As I mentioned a couple weeks ago, the Architect and I made a big purchase that we were super excited about.
Well, we picked them up this weekend and it’s just the most wonderful thing. They’re bikes!
Now, before I get to the big reveal of how incredibly pretty they are (since I know you’ve been waiting in suspense since I mentioned a mysterious new purchase), here is a history of why we bought them.
My Bike History
I was one of the kids who rode bikes to school and friends’ houses back in elementary school. That stopped when we moved for middle school because we lived in a suburb that was simply not suited to life in anything but a car (or a motorcycle, which is what my mom uses and loves). I had a bike in college, but I only used it for a little while because it go so darn cold in New York State, and then it was all rusty come spring.
The city we used to live in actually had a lot of bicyclists. Between the few small businesses I worked at, I had at least five coworkers who biked to work at least some of the time, and at least one who used his bike as his sole mode of transport. And he loved it. The distances were relatively short, so I decided I, too, could bike to work. But I wasn’t sure if I really wanted to, so we went to Target to buy me a cheap bike I could use while I decided if I really did like biking. That was Leggy:
I liked riding Leggy to work, but I only did it three or four times. There were just too many things making it slightly too difficult to bike to work.
- Number one–my commute was already so short that biking didn’t really help that much–it was only a 10 minute walk.
- Number two–the streets in my neighborhood were so narrow that cars had no ability to pass me whatsoever, so I felt like I was in the way all the time.
- Number three– we didn’t have a good way to store her at home other than just leaving her in the living room, where she took up way too much space.
- And finally, number four– she weighed about 50 pounds, which I had to carry up three or four steps to get into our house. It was way too difficult to lift her comfortably, so I just didn’t do it. And so Leggy lived in our basement for the next two and a half years. She didn’t come with us on this move.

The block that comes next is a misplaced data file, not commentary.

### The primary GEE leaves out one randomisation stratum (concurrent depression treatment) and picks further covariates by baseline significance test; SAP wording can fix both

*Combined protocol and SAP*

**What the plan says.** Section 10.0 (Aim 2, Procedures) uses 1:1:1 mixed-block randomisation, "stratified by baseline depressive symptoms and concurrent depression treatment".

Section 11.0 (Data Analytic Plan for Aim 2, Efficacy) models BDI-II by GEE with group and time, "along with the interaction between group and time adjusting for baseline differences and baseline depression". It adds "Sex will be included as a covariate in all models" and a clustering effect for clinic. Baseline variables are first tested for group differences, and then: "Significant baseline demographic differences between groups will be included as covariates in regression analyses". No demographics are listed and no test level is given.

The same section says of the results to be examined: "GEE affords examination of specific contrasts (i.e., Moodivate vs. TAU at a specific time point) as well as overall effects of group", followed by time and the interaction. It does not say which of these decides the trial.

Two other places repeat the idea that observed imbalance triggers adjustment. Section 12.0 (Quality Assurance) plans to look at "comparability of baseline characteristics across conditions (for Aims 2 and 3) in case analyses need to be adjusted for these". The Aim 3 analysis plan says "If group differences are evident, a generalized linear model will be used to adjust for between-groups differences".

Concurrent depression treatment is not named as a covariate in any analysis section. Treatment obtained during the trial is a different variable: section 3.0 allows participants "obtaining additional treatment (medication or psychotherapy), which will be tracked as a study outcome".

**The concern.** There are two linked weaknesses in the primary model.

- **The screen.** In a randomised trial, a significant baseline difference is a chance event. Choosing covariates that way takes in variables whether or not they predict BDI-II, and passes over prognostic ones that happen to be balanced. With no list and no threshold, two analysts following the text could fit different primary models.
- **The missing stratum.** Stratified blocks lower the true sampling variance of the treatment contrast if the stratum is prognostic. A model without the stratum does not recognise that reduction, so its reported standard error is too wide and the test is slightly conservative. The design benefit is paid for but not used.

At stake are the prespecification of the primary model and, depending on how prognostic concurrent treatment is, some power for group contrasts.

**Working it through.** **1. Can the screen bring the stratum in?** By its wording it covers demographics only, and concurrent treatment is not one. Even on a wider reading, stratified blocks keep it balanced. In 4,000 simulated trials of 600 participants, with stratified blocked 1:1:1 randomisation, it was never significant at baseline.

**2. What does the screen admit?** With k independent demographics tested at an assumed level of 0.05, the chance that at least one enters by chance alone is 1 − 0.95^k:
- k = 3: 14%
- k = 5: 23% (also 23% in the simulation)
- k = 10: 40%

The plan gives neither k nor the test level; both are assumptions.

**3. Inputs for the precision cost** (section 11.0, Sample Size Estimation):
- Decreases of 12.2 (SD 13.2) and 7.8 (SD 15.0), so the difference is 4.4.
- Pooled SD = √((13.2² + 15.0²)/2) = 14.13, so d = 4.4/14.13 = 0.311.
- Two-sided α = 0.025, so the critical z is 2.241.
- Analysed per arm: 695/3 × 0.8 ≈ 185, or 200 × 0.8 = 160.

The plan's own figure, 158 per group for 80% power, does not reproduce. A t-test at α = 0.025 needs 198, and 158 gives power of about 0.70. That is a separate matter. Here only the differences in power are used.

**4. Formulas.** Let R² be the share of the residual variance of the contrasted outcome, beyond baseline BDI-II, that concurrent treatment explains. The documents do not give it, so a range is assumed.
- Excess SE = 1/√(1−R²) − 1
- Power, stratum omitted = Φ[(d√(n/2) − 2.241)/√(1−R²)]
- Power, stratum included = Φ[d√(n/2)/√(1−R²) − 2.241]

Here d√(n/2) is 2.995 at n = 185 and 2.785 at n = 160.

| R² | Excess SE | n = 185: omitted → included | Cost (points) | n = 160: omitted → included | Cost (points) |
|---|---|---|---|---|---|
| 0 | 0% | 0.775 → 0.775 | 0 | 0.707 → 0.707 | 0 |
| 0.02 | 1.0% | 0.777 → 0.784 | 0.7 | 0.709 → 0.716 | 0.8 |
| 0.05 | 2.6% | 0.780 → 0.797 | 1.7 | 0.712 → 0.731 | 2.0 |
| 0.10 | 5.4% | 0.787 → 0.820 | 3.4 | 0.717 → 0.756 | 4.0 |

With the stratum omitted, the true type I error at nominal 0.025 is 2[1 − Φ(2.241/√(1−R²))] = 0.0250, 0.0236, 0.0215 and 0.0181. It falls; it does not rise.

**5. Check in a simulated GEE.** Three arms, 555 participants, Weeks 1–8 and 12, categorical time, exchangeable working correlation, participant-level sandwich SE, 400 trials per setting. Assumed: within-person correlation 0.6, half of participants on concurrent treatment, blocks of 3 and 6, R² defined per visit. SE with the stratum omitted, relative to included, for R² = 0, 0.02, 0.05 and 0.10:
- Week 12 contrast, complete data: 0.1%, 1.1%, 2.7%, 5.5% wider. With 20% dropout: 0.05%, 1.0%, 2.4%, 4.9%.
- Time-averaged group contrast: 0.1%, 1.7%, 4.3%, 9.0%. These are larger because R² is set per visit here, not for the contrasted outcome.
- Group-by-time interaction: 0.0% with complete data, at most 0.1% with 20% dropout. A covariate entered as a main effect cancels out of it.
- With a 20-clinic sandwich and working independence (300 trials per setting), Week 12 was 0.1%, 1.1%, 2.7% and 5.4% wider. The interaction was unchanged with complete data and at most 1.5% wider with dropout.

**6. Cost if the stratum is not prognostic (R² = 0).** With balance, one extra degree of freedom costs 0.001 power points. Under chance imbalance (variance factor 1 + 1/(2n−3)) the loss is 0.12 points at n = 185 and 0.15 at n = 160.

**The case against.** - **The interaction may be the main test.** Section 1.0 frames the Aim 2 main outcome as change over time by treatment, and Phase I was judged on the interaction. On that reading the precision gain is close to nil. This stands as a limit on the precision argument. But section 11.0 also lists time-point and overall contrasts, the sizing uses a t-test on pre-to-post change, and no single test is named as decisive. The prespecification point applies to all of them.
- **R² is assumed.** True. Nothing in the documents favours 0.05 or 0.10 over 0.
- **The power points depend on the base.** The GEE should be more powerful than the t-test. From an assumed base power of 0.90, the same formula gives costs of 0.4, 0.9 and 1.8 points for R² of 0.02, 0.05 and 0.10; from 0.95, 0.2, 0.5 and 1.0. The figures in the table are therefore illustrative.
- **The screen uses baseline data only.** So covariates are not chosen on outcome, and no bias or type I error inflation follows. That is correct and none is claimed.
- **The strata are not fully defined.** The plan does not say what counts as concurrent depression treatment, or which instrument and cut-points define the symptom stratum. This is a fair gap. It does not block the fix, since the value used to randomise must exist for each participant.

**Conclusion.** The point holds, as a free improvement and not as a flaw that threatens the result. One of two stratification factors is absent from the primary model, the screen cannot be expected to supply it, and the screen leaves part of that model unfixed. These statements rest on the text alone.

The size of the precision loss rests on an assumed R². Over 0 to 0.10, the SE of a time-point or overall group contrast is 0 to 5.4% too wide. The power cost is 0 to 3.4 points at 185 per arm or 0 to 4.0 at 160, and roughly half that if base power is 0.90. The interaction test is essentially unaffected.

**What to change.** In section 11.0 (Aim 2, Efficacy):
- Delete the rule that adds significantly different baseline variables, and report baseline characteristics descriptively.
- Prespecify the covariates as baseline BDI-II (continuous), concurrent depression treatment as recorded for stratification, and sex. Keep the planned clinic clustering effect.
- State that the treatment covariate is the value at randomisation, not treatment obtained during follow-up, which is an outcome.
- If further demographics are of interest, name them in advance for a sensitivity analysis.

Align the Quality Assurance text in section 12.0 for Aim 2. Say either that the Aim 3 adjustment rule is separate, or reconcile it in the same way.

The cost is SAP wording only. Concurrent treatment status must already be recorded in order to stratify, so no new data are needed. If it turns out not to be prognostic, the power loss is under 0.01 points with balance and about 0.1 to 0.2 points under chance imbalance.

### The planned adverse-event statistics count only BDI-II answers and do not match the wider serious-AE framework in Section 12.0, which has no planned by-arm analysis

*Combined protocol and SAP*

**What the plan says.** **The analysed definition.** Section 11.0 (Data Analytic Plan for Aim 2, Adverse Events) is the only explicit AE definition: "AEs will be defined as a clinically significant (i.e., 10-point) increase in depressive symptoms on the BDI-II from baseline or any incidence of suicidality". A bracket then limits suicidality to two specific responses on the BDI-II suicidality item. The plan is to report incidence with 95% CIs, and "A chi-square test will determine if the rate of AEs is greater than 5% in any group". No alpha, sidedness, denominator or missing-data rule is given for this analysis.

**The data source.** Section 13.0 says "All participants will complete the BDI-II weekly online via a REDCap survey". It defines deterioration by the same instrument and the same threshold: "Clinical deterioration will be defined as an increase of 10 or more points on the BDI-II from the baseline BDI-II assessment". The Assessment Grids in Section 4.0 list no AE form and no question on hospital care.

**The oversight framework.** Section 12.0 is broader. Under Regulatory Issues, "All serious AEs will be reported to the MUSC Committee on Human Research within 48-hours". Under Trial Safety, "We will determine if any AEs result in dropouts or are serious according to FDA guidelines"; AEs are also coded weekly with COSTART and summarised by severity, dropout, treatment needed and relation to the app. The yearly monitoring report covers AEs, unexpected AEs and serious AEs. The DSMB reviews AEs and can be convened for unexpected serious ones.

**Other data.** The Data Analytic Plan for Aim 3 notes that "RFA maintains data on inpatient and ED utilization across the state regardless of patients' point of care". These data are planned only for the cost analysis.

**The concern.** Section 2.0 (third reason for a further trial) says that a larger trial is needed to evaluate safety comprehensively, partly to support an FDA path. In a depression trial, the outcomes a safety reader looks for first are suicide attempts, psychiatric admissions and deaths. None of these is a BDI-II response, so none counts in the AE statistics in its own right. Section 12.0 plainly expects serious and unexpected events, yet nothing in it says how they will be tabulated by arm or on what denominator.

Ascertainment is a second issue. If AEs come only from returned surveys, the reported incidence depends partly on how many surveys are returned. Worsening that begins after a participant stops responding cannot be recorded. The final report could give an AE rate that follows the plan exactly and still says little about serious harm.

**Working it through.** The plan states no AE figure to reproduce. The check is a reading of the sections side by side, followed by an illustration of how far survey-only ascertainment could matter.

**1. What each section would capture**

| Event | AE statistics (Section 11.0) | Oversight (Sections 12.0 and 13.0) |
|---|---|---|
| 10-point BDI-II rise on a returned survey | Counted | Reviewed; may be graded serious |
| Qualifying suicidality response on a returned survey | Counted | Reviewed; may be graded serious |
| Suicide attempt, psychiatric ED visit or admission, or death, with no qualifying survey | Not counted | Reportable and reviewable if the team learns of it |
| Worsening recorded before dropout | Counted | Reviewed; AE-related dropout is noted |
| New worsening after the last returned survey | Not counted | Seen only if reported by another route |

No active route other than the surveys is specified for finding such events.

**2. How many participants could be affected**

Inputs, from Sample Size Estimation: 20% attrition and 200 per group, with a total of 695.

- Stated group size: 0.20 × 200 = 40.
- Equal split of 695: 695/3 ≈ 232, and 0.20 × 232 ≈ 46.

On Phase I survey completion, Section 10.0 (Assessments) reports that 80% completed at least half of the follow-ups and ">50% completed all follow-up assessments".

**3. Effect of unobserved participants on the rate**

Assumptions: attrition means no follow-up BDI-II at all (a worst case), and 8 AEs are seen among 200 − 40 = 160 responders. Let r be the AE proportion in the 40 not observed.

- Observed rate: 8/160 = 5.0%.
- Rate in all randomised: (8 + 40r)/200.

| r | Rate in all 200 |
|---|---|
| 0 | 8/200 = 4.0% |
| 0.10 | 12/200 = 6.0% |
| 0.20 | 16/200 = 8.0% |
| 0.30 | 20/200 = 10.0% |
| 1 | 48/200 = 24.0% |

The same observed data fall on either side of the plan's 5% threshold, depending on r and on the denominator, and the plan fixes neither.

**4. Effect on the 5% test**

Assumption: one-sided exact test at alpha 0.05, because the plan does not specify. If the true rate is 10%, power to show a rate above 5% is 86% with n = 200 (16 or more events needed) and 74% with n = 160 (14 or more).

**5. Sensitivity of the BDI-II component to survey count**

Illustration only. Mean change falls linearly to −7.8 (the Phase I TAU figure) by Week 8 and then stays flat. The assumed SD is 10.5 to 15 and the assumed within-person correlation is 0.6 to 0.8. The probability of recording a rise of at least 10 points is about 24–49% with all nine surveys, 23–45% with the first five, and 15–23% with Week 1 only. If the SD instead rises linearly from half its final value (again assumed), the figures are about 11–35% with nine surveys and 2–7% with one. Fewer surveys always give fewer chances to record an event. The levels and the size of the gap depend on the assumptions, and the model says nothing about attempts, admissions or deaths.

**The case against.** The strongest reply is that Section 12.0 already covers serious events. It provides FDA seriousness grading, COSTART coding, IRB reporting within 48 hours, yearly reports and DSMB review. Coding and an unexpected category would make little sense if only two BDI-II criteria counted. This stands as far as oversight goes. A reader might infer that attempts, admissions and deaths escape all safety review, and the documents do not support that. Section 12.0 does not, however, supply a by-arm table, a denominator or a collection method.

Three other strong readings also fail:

What We Wanted and Why
Before we moved here, we knew it was a really car-focused city, and we wanted to find a way not to have to buy another car. Note that we currently have three cars between the four adults living in our apartment, and it was important to us not to have a fourth.
Since we moved here, I noticed that aside from the 30 mile drive I have once a week to teach my ballet class, almost everywhere I go is less than 2 miles from my house. The 19 hours or so of dance rehearsals I have every week are all within that radius, the Architect’s office is within that radius, and most of the fun places we go are, too. I’ve found myself over and over actively wishing I had a bike when checking google maps for directions. Most of them are a 30-40 minute walk and a 6 minute drive. I feel really lame getting in the car to go what really amounts to a few blocks when I think about the poor atmosphere and everyone’s lungs, but that long of a walk just isn’t always feasible. But then we’re talking a 15 minute bike ride, which is absolutely a reasonable distance. Plus, the Architect is always wanting to find ways to be more active but never really having the time. Bikes were a perfect solution.